• Shovel Length: 5 inches
  • Blade Thickness: 0.04 inches
  • Finish: Hard-cased black
  • Hardness: N/A
  • Blade Steel
  • Type: Steel
  • Handle Material: Rubber Handle
  • Color: Black
  • Sheath Color: Black
  • Sheath Material: Nylon
  • Sheath Attachment Type: Belt loop
  • Sheath Closure Type: Snap

Okay, don’t laugh. Hear us out first. There are a couple things at fault with this tool, but it isn’t its size. On the other hand, it is inexpensive and well made. The steel is solid and will take quite a beating, especially the pick tool. Sure, the shovelhead is small and you could get a handful of dirt just as easily with, well, your hand, but that is the point. Who wants to dig with their hands? The size of the shovel, which folds up to only 9 inches makes this perfect for a go-bag or in the trunk of your car. The pivot point is locked in place by a large nut and washer, traditional to the typical entrenching tool design, and each of the four tools are affixed via a cotter pin-secured bolt. The box says the bolt should have a quick-release button, but our example has a cotter pin, which is quite difficult to get out without pliers.

The shovel comes with five tools. The pointed shovelhead is 51⁄2-inches long and fairly robust; the shoulders are rolled over for strength, and it is riveted in three places to the mounting bracket. There is a hint of serration on the left side of the blade, but no way is that cutting anything. An 8inch-long saw-tooth attachment fits in place of the shovelhead, and although isn’t as sharp as it should be, can be used to cut small branches easily. The hammer/hatchet attachment is a little to be desired. The hammer doesn’t have the heft needed to drive nails, but it can work in a tent stake fairly well. The hatchet side, if properly sharpened, might prove useful. Out of the box, it won’t cut butter.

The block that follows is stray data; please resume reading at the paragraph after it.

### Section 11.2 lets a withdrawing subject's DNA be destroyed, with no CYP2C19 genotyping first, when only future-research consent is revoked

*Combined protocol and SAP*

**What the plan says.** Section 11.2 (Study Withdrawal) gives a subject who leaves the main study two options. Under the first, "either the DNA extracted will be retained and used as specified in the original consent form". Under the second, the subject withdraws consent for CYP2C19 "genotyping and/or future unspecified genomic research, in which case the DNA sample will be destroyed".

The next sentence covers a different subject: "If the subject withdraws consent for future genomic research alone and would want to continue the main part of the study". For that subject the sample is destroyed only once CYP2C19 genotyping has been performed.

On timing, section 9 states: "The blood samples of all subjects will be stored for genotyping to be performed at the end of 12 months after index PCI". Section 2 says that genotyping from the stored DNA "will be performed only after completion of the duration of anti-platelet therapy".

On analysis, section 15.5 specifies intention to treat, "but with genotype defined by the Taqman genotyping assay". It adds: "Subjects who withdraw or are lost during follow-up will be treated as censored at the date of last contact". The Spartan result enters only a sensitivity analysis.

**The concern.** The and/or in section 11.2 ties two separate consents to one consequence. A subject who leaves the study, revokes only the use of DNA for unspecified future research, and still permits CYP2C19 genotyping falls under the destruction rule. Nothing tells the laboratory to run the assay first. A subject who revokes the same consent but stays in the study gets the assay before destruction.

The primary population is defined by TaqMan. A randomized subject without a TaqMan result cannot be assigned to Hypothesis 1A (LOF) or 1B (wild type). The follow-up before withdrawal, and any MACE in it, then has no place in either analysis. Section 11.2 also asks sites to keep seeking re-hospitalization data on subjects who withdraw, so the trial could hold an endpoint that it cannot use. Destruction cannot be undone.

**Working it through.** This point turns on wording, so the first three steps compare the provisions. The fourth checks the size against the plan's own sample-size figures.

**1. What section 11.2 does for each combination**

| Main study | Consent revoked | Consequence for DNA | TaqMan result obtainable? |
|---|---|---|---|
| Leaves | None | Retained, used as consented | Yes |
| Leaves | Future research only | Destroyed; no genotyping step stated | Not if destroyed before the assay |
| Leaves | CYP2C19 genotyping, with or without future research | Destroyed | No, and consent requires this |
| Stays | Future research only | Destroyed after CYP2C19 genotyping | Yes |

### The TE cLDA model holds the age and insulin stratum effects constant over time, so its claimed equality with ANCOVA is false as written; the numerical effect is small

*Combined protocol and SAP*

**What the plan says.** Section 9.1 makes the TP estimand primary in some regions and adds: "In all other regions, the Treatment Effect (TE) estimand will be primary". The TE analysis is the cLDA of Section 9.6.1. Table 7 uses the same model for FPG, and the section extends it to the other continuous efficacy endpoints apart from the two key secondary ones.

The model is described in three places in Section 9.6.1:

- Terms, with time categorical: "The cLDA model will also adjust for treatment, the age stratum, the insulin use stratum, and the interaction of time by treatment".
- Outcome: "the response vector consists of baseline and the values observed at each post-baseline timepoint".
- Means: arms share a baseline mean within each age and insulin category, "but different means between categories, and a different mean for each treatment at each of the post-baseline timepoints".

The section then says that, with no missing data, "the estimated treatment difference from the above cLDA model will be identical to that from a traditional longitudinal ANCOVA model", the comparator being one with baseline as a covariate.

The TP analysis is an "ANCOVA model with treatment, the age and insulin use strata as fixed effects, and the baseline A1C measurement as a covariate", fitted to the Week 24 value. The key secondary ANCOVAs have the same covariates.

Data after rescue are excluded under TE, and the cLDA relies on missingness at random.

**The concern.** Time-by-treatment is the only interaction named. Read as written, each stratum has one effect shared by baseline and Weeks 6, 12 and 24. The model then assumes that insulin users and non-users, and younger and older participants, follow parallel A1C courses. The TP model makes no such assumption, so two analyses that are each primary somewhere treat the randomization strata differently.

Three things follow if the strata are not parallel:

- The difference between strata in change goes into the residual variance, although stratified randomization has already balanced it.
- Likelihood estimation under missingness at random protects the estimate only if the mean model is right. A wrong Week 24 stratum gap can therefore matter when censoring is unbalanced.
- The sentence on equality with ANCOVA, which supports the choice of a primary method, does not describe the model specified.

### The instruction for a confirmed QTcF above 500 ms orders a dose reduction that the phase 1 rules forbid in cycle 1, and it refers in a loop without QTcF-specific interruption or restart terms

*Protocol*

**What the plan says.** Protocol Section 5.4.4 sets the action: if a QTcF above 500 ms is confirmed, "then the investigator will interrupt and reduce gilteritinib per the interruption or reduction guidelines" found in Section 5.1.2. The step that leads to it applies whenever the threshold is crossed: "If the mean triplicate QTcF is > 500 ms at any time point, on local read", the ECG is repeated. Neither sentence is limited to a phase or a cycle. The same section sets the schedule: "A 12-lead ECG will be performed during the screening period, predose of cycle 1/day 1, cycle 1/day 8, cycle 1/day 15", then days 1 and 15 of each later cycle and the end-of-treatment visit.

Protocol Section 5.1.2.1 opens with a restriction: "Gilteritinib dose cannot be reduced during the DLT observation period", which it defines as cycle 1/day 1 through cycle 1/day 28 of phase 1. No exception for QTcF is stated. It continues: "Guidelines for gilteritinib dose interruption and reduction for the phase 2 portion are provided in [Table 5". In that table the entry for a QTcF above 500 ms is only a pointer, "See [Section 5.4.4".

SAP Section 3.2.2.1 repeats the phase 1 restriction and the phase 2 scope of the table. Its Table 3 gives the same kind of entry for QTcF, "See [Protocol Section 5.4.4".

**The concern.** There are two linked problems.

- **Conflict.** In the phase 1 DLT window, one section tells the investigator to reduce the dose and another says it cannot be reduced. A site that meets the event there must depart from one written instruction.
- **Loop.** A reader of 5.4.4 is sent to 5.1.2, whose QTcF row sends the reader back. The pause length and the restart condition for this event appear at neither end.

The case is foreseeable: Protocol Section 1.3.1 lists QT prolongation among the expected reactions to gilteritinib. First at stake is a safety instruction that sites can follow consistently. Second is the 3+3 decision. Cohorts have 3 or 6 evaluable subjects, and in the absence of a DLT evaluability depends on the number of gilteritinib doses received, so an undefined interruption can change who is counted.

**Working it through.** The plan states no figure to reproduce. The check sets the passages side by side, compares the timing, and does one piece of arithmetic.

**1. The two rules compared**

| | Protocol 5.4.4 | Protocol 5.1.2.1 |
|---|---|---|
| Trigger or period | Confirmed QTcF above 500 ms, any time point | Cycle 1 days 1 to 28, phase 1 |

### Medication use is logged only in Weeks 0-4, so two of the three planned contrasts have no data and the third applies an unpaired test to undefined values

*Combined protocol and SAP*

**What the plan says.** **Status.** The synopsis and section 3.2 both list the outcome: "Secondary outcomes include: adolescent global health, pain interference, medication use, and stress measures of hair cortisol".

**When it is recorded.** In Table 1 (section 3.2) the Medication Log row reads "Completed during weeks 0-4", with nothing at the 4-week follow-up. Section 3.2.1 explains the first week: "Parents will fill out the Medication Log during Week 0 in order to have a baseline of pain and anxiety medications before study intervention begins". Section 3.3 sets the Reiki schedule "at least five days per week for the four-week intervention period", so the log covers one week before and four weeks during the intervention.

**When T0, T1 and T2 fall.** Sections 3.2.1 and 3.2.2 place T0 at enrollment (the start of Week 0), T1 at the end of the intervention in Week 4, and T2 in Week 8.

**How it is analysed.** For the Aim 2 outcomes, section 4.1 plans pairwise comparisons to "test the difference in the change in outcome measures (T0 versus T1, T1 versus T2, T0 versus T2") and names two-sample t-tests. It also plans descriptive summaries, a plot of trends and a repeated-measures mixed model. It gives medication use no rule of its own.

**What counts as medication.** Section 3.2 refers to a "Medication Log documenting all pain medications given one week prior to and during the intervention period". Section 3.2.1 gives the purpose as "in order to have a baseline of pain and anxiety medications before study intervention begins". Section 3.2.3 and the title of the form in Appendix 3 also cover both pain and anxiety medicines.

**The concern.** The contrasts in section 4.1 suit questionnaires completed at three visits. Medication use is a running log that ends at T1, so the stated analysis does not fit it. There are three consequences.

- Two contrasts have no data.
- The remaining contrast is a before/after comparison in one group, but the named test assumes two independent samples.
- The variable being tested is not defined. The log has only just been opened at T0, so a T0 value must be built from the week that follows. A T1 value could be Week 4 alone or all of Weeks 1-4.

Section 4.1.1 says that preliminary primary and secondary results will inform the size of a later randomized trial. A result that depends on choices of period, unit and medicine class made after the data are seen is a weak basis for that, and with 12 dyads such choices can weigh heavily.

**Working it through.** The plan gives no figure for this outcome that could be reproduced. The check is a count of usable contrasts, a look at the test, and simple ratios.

The best of the five tools is the pick. At 41⁄4 inches, it is very strong and able to penetrate even the toughest dirt. On the butt of the handle is a small compass that is useful in a pinch. The rubber grip slips off easily, which can be dangerous in mid-swing but easily remedied with some glue.

There are several good reasons to include this in your pack as a secondary shovel where space and weight is an issue. In spite of its size and a couple of machining issues, it is very practical, functional tool.

 

Editor’s note: A version of this article first appeared in the December 2014 print issue of American Survival Guide.